Libya, EU see first partnership pact this year

* Agreement could boost trade, curb illegal migrants

* Libya a lucrative source of revenue for EU firms

* Bloc soon to open first embassy in Tripoli

* EU-Libya spat over visas now resolved

By Salah Sarrar

TRIPOLI, May 11 (BestGrowthStock) – Officials from the European
Union and Libya said they were on track to sign their first
cooperation pact this year, cementing ties that bring EU
countries lucrative trade and help control illegal immigration.

The EU lifted sanctions on energy exporter Libya in 2004
after the country’s leader, Muammar Gaddafi, renounced illegal
weapons programmes, but the bloc still has no formal relations
and no representative mission in Libya.

Diplomatic ties suffered a setback earlier this year when
Tripoli, angered that Switzerland was barring entry to senior
Libyans including members of Gaddafi’s family, stopped issuing
visas to most Europeans, but that row has since been resolved.

The so-called Association Agreement under negotiation
between Libya and the EU will create a legal framework which
could eventually lead to free trade and more cooperation on
stemming the flow of illegal migrants from Africa to Europe.

“Some chapters related to trade are still under discussion
and probably the agreement will be signed before the end of this
year,” Mohamed Siala, Secretary for Cooperation at the Libyan
Foreign Ministry, told Reuters.

An EU envoy said the next round of talks on the agreement
would be early next month. “We hope to finalize it maybe by the
end of the year,” said Adrianus Koetsenruijter, head of the
bloc’s delegation to neighbouring Tunisia.

The ambassador also told Reuters the EU would for the first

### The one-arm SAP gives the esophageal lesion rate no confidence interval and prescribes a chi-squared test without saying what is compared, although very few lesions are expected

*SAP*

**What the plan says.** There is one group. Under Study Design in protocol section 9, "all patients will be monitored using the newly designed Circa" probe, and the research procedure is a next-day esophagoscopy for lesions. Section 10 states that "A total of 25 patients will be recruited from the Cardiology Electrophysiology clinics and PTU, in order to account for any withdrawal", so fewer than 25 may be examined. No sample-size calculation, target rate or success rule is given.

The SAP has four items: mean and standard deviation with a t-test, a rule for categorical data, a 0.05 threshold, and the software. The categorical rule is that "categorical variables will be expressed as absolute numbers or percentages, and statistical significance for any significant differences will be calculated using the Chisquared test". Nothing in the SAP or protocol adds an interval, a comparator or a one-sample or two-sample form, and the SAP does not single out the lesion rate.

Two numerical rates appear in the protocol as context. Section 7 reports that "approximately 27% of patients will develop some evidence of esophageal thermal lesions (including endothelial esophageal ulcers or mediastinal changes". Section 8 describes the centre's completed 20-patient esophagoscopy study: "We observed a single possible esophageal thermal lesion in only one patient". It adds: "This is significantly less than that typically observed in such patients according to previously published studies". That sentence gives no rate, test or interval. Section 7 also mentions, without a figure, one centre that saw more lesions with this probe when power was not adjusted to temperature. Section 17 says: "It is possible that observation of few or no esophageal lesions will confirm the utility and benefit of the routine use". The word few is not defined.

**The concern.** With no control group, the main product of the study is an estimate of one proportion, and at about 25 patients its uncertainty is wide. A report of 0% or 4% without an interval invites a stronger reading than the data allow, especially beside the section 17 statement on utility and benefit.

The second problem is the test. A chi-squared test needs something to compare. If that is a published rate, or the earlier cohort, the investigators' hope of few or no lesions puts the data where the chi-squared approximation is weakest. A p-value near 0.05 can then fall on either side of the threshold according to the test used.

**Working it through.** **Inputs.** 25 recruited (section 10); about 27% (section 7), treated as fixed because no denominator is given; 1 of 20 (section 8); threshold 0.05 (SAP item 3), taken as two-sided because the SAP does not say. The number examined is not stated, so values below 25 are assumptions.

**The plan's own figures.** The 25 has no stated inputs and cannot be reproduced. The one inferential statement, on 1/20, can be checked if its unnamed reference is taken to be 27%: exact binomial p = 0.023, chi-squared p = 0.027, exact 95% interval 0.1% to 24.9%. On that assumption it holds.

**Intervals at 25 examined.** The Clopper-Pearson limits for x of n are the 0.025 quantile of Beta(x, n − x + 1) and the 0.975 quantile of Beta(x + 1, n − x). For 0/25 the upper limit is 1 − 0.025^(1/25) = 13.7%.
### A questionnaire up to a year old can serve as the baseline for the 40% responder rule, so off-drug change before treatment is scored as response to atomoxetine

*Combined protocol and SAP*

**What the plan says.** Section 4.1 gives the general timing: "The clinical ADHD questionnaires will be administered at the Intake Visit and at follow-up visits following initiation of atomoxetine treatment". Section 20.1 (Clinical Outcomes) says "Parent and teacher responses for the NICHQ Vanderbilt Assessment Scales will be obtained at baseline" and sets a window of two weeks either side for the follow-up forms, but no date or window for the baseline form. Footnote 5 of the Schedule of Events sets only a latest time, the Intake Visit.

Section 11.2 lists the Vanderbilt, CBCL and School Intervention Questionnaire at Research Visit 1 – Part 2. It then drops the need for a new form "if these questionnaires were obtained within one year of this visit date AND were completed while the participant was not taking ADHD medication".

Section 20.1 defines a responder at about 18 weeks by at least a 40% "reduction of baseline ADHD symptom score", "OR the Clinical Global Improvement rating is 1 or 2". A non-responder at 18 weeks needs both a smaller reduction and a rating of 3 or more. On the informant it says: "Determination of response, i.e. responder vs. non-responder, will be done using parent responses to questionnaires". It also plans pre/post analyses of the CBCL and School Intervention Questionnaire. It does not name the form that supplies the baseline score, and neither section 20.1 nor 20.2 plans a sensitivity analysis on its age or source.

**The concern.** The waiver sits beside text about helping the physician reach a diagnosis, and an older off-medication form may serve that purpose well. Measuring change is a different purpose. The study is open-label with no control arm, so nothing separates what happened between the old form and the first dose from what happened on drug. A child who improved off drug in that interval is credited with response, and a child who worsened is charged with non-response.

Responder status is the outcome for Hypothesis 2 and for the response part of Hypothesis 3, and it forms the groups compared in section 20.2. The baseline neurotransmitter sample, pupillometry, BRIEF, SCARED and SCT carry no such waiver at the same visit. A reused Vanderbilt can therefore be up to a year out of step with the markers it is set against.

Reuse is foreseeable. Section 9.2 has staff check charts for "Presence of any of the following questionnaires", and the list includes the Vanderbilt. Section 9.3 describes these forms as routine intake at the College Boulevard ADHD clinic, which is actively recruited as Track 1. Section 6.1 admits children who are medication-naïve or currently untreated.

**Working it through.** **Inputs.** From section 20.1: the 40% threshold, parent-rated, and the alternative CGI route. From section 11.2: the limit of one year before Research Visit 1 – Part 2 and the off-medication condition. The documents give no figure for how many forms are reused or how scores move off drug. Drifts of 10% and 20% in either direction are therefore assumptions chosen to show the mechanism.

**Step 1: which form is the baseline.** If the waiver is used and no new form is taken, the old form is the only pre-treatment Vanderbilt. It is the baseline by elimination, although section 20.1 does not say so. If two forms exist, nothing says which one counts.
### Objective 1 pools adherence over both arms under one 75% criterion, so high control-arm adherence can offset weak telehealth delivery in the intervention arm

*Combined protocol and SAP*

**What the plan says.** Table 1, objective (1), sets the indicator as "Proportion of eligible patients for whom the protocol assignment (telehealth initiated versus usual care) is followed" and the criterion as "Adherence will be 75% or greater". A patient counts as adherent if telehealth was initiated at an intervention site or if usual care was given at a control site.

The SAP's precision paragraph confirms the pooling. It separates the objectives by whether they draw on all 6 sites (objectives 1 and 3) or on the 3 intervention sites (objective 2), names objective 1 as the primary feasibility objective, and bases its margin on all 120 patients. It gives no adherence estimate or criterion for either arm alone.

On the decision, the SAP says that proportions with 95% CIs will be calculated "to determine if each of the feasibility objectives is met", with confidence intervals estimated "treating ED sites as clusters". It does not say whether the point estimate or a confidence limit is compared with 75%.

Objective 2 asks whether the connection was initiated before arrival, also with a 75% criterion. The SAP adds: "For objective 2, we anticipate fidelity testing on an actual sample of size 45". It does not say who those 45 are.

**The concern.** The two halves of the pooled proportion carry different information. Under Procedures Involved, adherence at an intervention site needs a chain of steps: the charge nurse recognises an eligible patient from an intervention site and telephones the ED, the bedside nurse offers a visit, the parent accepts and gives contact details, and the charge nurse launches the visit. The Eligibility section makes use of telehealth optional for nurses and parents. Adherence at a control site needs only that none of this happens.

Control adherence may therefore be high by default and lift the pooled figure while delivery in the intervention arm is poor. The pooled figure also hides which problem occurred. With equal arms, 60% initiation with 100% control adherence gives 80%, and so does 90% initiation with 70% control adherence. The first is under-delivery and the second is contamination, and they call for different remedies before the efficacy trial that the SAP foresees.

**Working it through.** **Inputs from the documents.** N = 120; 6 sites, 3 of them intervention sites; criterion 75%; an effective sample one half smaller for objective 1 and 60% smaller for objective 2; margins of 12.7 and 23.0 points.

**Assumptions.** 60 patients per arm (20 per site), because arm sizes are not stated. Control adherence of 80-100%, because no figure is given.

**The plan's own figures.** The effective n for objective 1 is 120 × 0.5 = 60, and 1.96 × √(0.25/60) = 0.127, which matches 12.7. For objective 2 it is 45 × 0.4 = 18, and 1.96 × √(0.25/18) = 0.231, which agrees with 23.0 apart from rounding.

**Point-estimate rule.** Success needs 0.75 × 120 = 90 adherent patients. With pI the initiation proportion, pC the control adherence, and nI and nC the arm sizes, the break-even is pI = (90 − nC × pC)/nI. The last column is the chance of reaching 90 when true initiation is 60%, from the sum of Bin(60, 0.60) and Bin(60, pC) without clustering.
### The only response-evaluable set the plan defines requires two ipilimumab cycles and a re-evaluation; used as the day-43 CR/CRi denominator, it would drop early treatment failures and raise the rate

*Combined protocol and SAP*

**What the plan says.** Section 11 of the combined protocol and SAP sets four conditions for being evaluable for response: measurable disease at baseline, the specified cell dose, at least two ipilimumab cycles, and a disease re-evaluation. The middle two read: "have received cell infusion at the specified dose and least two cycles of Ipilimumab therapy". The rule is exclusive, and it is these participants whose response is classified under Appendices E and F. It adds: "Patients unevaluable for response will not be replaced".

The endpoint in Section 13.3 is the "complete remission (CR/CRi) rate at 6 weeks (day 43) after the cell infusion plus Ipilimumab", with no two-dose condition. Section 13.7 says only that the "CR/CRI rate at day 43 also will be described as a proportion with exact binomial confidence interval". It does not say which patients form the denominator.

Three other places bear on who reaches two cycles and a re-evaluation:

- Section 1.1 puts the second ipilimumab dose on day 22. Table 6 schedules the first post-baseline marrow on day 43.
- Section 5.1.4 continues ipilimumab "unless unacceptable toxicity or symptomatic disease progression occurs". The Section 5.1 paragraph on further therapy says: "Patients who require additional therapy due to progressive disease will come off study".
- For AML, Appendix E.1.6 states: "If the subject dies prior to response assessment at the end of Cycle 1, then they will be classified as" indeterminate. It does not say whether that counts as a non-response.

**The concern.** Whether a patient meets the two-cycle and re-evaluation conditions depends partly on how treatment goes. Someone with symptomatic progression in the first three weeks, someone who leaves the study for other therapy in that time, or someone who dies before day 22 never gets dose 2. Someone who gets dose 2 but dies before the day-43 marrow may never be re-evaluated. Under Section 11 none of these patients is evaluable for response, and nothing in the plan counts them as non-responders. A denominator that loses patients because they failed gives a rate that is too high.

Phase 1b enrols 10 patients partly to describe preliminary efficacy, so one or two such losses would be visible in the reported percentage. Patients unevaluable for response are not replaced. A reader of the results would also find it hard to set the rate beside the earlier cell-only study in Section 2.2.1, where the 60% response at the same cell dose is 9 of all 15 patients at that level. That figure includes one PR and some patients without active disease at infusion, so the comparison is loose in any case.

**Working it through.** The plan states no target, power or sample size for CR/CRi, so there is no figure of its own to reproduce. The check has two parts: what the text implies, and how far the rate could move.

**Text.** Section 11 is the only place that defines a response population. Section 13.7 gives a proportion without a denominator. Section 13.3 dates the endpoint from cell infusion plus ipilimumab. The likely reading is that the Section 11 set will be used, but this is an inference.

time set up a diplomatic mission in Libya, and that he expected
it to be open before the end of the year.

“Since we have started to establish for the first time
relations between the EU and Libya, we need to have a presence
on the spot, an embassy in fact of the EU,” he said.

“That always takes a bit of time to decide but I just
finalised an agreement on establishing such an office here,” he
said on a visit to the Libyan capital.


Energy exporter Libya has become a major source of revenue
for European firms. For a factbox on EU-Libyan trade ties, click
on [ID:nLDE61G1MR]

Italy’s ENI (ENI.MI: ) and Spain’s Repsol (REP.MC: ) are big
players in the oil and gas sector while aerospace firm EADS
(EAD.PA: ) has sold aircraft to Libya.

Libya’s sovereign wealth fund has invested in European
companies, with a focus on former colonial power Italy. It has a
stake in Italy’s second biggest bank, Unicredit (CRDI.MI: ) and a
small share in carmaker Fiat (FIA.MI: ).

EU states and especially Italy also rely on Libya’s police
and coastguard to apprehend migrants, most of them from
sub-Saharan Africa, who try in large numbers to cross the
Mediterranean and enter Europe illegally.

Libya’s decision to stop issuing visas to most European
citizens was linked to a row with Switzerland that began in 2008
when Gaddafi’s son Hannibal was arrested in Geneva on charges —
which were later dropped — of mistreating two employees.

Tripoli started issuing visas again after the EU lifted
travel restrictions on Libyans and expressed its regret over the
affair. Libya’s Foreign Minister said after the EU’s climb-down
that ties were back to normal. [ID:nLDE62R05C]

Investing Research

(Editing by Christian Lowe and Giles Elgood)

Libya, EU see first partnership pact this year